… ma tha fo-sgrìobhadair annad air grùpan FaceBook mu dheidhinn ceàrr Gàidhlig air soidhnean anns an Alba.

… man fhaod thu trì rannan nan “O Fhlùir na h-Alba” a sheinneas, ach chan eil fìos agad mu dheidhinn na faclan ‘s a Bheurla!

… ma bha thu airson pìob a chluiche an uair a bha thu òg.

… man e “Scot” a th’ annad; ‘s e Gàidheal a th’ annad!

… man e liubhraiche rèidio annad ach oir bha an liubhraiche ùr eile air Uair Rèidio Albannach an aghaidh Gàidhlig.

… man e eachdraidh air do shluaigh ach Na Fuadaichean.

… ma chunnaic thu air eadaran-sgeul Dòtamain teipte gu bochd, a dh’ aindeoin nach do chraol e air taidhsearachd bho chionn fada mus d’ rug thu.

… ma tha thu ag ràdh “taidhsearachd” air “telebhisean”.

… man e “Calum Chlachair” a th’ air “Bob the Builder”.

… ma tha “Na Braithrean Cuideachail” anns a’ Ghàidhlig an rud as fheàrr leat air taidhsearachd!

… ma tha thu a’ tuigsinn na pìosan-millidh ann an Outlander oir tha iad anns a’ Ghàidhlig.

Latha na Gaidhlig… ma do sgrìobh thu air Gàidhlig air an loidhne airson Latha Twitter Gàidhlig.

… ma tha thu cinnteach gu bheil “Suas leis a’ Ghàidhlig” an t-òrain nàiseanta nan Alba.

… ma tha thu dà-fhichead bliadhnaichean nas òige na h-uile Gàidheal eile anns do stàta.

… ma d’ rinn thu cùrsa beag Cuimris, ach bha milleadh dùil agad ri na oileanaich eile oir bha iad cho gleòmach… chan eil sèimheachadh cho doirbh!

…. ma d’ rinn thu Dannsa Dùthchas Albannach an uair a bha thu nas òige nan nis.

… ma thug thu idir tadhal air an clàs Còrnais aig am fèis Cèilteach… oir bha ùidh agad.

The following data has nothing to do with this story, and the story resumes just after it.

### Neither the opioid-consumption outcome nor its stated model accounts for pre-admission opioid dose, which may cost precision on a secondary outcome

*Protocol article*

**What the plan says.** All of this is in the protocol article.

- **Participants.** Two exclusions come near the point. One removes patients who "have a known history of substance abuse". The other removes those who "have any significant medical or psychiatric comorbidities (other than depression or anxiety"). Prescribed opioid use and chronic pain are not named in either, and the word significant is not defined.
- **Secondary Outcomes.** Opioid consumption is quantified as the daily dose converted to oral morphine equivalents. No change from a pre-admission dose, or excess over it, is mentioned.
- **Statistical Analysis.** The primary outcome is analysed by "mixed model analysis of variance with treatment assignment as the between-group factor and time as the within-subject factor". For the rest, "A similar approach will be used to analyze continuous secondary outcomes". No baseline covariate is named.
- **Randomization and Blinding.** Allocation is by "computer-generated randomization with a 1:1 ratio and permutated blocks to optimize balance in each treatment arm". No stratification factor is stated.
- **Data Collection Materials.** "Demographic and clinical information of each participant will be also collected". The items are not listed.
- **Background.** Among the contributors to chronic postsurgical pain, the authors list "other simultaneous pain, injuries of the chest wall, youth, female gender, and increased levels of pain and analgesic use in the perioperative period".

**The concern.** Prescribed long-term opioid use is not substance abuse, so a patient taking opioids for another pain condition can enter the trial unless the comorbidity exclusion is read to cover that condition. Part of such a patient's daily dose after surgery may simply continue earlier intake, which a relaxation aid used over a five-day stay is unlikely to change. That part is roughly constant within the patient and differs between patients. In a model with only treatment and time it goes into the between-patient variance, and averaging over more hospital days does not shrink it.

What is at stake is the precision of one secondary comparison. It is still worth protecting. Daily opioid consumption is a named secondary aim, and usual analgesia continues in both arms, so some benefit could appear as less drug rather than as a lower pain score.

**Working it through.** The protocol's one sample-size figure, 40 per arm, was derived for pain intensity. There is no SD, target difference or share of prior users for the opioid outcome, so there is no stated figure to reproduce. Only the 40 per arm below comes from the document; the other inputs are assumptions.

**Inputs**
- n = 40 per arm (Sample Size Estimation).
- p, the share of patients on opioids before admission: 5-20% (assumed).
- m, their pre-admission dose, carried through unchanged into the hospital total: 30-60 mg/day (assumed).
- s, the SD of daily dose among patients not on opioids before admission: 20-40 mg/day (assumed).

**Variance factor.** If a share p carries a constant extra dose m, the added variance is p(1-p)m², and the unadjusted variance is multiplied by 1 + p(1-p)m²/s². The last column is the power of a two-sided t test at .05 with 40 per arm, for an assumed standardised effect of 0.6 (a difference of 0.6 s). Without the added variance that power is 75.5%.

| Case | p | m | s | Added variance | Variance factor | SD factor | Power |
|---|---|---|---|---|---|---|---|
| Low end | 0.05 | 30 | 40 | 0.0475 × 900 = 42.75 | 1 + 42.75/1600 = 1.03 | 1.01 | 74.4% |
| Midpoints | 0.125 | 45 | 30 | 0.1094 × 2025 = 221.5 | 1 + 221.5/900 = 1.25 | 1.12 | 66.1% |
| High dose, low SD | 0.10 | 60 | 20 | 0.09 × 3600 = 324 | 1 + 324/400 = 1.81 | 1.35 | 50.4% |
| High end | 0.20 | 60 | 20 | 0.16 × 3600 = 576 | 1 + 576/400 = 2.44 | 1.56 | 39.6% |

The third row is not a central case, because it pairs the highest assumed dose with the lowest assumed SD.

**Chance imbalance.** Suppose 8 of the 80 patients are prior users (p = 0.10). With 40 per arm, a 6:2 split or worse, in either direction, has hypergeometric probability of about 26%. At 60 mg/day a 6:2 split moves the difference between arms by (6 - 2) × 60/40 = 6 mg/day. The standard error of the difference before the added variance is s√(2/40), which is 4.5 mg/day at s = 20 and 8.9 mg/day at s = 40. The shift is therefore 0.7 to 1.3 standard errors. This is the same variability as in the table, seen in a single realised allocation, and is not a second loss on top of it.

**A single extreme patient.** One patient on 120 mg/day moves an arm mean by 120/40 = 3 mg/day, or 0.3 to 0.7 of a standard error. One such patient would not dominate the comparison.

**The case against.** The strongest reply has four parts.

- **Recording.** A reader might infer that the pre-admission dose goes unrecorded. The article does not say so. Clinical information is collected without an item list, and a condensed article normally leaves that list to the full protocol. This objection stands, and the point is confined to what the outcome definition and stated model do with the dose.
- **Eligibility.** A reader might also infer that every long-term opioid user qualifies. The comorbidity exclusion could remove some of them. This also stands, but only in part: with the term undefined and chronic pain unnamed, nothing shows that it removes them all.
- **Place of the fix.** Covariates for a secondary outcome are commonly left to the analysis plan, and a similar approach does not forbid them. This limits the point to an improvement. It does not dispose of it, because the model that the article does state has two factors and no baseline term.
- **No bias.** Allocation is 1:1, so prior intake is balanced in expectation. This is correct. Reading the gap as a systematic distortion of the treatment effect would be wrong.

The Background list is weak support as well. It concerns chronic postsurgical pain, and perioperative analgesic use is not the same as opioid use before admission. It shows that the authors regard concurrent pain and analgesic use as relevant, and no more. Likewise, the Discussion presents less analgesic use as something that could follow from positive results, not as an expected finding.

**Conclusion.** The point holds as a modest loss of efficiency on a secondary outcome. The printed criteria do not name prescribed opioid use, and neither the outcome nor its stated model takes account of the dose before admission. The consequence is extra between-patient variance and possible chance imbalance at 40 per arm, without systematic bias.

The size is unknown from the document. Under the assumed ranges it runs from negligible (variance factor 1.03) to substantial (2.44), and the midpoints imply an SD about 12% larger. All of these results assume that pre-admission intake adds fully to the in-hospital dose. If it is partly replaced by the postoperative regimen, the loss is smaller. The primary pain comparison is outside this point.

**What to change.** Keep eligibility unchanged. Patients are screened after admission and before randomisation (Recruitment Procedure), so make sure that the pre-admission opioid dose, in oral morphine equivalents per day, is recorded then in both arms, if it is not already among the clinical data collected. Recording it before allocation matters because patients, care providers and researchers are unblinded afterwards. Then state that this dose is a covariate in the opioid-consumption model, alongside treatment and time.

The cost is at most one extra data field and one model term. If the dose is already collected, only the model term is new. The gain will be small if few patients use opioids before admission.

… ma tha fìos agad nach eil Gàidhlig agus Scots dàimheachte. ‘S e “Gàidhlig”-fhèin air – chan e “Scots Gaelic” a th’ air do chànan.

… ma chunnaic thu air h-uile bhideo anns a’ Ghàidhlig air YouTube… agus chunnaic thu air h-uile bhideo anns a’ Ghàidhlig Èireannach… agus tha thu airson na bhideodhain anns a’ Chuimris a’ sealltainn.

… ma tha thu ag eadar-theangachadh mìmean faoin “Tha Fios Agad Ma…” do Ghàidhlig.

… ma tha fìos aig h-uile duine mu dheidhinn do cinneadh bho do shloinneadh, ach chan eil duine sam bith suaraich mu dheidhonn cho fàd’ ‘s a tha Gàidhlig agad!

… man bheil thu cinnteach gu bheil thu a’ sgrìobhadh Gàidhlig ceart, agus tha sgàth ort gum bith duine sam bith a’ cuireach “àmadan” ort agus gum bith iad ag ràdh “tha do Ghàidhlig coltach ri Gàidhlig nan leanaibh beag no gall”.

Me, Languages, Colonialism, Community and Identity

I’ve probably talked about being a TCK before on here, in an “oh, by the way” sort of way (actually, I’m not convinced I am a TCK, but I read a statistic a few years ago that something like 80% of TCKs doubt their TCK-ness, and most of the time it seems like a better explanation for some of my weirdness than me simply being weird, even though I was born and raised in my mother’s home country). Even though I’m Australian, I went to the German Ethnic School, and I spend a lot of time on the internet claiming to be a Scottish Gael. I’ve never really felt the need to explain why all this is, really.

But recently, there’s been a bit of kerfuffle in the language-learning community over “eco-linguism” vs. “linguo-tourism”. Insults have been slung about selfishness and about thoughtless name-calling. You’re colonialistic, or you’re ignorant, and so on. If you really want to know what’s going down, go and read about it for yourself. This post is based on a comment I made over on Loving Language.

colonialism

The picture.